There is much caring and sharing in this community and yesterday was an example of your goodness. See Monday’s post if you missed all the ruckus and the happy ending. As Angela Mabray said, “Now that that’s settled, let’s all get back to work.”
Many polymer clay colorists and teachers are concerned about Polyform Products’ announcement that the company is changing its Premo color palette. While I prefer to avoid manufacturing topics, this is one where several dear friends who could be impacted have asked PCD to get the word out in hopes of making a difference.
Please read and then add your voice to the matter. We’d like to urge the company to rethink its decision. Some relevant links are listed below.
Among Polyform’s changes, two primary colors, essential for color blending and teaching color theory will be eliminated from the Premo line. Zinc yellow and cobalt blue, essential for most of the primary blends shown here, will no longer be available.
An x below a strand in the top row of Premo blended samples indicates an affected color. The bottom row shows the remaining colors. Thanks to Carol Simmons for the illustration.
If you’ve ever seen the meticulous, laborious processes that polymer colorists and teachers go through to develop their theories and formulas, you can understand their distress. Fine artists who rely on signature colors for their livelihood, will be forced to undergo costly reformulations.
We applaud Polyform’s appeal to the hobby market whose vitality improves the future of our craft. At the same time, we appeal to the company consider the needs of the artists who have supported them and who continue to expand the use of Polyform products and make the brand visible to a wide audience through fine art, education, and research.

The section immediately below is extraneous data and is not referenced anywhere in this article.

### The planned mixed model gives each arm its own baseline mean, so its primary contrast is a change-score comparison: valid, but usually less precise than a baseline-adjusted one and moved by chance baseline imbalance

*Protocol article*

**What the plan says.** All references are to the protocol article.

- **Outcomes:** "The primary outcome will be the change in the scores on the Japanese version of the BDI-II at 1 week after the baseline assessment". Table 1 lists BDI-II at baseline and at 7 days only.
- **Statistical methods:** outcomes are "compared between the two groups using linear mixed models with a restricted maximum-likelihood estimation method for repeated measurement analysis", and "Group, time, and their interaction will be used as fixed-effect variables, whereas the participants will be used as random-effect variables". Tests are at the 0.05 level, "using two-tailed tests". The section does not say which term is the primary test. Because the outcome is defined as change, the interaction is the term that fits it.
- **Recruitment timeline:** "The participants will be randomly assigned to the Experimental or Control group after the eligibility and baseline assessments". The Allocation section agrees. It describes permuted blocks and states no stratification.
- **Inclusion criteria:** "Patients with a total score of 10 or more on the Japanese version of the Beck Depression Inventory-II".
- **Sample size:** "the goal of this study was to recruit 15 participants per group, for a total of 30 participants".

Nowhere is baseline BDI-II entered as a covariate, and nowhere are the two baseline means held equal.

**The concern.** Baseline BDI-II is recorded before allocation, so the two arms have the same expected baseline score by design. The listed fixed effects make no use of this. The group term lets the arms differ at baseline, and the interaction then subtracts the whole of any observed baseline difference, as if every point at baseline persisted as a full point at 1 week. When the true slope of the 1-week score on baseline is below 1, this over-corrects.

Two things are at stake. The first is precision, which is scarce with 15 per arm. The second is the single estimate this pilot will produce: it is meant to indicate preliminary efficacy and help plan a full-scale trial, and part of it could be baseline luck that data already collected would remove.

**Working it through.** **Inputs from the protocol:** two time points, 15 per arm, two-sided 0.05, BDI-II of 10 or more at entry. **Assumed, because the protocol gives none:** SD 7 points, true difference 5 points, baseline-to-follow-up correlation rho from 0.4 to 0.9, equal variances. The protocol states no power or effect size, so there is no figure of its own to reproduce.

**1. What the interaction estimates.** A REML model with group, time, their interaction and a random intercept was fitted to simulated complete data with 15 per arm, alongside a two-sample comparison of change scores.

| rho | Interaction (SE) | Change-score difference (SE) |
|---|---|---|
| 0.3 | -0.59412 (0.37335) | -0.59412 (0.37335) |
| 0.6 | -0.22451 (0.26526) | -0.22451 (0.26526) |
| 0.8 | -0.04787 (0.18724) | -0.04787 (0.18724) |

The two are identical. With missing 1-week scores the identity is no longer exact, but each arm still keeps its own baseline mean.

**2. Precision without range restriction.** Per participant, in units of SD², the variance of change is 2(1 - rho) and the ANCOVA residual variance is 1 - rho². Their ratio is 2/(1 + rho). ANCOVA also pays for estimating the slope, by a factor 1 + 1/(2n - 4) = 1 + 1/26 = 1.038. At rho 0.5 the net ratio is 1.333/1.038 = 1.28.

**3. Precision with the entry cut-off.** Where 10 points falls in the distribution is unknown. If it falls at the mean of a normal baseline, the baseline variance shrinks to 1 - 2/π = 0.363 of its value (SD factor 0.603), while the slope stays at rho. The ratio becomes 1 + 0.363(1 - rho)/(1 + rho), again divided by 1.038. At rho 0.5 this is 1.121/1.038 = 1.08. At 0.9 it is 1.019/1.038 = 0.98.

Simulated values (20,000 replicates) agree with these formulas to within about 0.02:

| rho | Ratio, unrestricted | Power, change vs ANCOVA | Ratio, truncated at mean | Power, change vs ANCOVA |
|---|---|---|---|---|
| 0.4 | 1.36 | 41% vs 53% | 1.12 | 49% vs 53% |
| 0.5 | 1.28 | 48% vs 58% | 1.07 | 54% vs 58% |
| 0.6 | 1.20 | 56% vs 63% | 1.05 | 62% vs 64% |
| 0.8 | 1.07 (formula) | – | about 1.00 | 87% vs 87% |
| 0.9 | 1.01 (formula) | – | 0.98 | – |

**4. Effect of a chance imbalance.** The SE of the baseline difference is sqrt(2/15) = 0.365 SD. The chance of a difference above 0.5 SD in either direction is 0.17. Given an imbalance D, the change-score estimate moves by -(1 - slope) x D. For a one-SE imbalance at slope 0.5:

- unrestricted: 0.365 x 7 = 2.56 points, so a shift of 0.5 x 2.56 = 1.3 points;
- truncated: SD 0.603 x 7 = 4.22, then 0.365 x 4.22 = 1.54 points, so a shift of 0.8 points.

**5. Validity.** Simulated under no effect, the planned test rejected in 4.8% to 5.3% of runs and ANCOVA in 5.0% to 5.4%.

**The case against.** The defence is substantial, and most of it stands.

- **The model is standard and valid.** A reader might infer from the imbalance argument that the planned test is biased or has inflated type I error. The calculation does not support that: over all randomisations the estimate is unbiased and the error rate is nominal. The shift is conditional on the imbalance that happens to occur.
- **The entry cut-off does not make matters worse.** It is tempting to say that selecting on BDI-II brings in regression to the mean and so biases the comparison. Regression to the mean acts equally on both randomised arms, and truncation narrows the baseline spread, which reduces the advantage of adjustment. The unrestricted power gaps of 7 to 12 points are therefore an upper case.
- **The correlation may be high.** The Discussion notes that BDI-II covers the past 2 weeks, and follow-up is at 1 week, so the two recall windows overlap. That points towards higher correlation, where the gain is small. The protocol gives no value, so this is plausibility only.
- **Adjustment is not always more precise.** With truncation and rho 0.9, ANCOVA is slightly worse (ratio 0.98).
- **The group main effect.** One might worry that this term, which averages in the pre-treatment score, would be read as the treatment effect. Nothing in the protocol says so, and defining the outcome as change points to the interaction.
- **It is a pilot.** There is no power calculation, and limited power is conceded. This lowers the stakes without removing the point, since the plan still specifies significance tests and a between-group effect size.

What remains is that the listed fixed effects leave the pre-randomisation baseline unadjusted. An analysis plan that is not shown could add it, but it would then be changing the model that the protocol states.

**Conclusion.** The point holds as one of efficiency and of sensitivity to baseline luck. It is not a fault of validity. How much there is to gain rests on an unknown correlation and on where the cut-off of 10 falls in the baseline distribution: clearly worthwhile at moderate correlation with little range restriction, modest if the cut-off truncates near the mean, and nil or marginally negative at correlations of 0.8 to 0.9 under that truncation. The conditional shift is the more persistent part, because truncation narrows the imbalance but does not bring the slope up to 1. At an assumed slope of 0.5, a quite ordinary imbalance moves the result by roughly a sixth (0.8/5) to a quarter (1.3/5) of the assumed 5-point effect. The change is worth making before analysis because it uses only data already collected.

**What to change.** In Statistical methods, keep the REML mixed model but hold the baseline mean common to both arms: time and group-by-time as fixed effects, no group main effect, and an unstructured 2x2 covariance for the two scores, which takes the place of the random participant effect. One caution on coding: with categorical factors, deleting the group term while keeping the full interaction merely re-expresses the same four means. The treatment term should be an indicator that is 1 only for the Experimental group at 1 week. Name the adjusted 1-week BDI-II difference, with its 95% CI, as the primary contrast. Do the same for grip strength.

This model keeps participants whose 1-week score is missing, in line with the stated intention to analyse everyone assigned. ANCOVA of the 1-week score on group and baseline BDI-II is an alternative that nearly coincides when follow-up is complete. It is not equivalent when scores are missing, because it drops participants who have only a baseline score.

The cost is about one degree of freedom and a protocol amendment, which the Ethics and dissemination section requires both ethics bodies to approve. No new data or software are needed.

Watching Dee Wilder, Ann Davis (that’s her bangle) and others (see the previous links) experiment with electroforming on polymer satisfies my urge to jump right in and try it…for now, at least. Go see what they’re up to.
Madrid’s Silvia Ortiz de la Torre makes bright colored “nidos” (which translates as nests) out of polymer. Circles of blended colors connected with buna cord form web of rings. Polymer balls hook them together and secure the ends.
The whole nest is so playful that it gets me thinking about how this construction could be used elsewhere. Wouldn’t this make a great mobile? Lately all ideas lead me back to babies. Did I introduce you to my grandson Oliver who got his name and his domain on the same day? Each time you refresh his page, you’ll get a new picture.
Kerstin Rupprecht has perfected these extruded spirals. The edges of her clay cracks to reveal stunning contrasts. Blends flow from light to dark. What looks like a happy accident is no accident at all. Kerstin calls polymer her therapy and you can sense the meditative quality of her spirals. Though she has a website, she admits that it’s much easier to keep pictures current on her Flickr pages.
Kerstin is a special ed teacher near Frankfurt, Germany. “For me polymer clay is a passion but not a profession,” she explains. “I don’t sell my work – most of the time I give it as a gift to those I love or just keep it for myself.”
She started the first German group at Yahoo which later became the guild (polyclaykunst.de). The contributions of those who are “passionate but not professional” is what has kept our community growing. Randee Ketzel tipped us off to this one.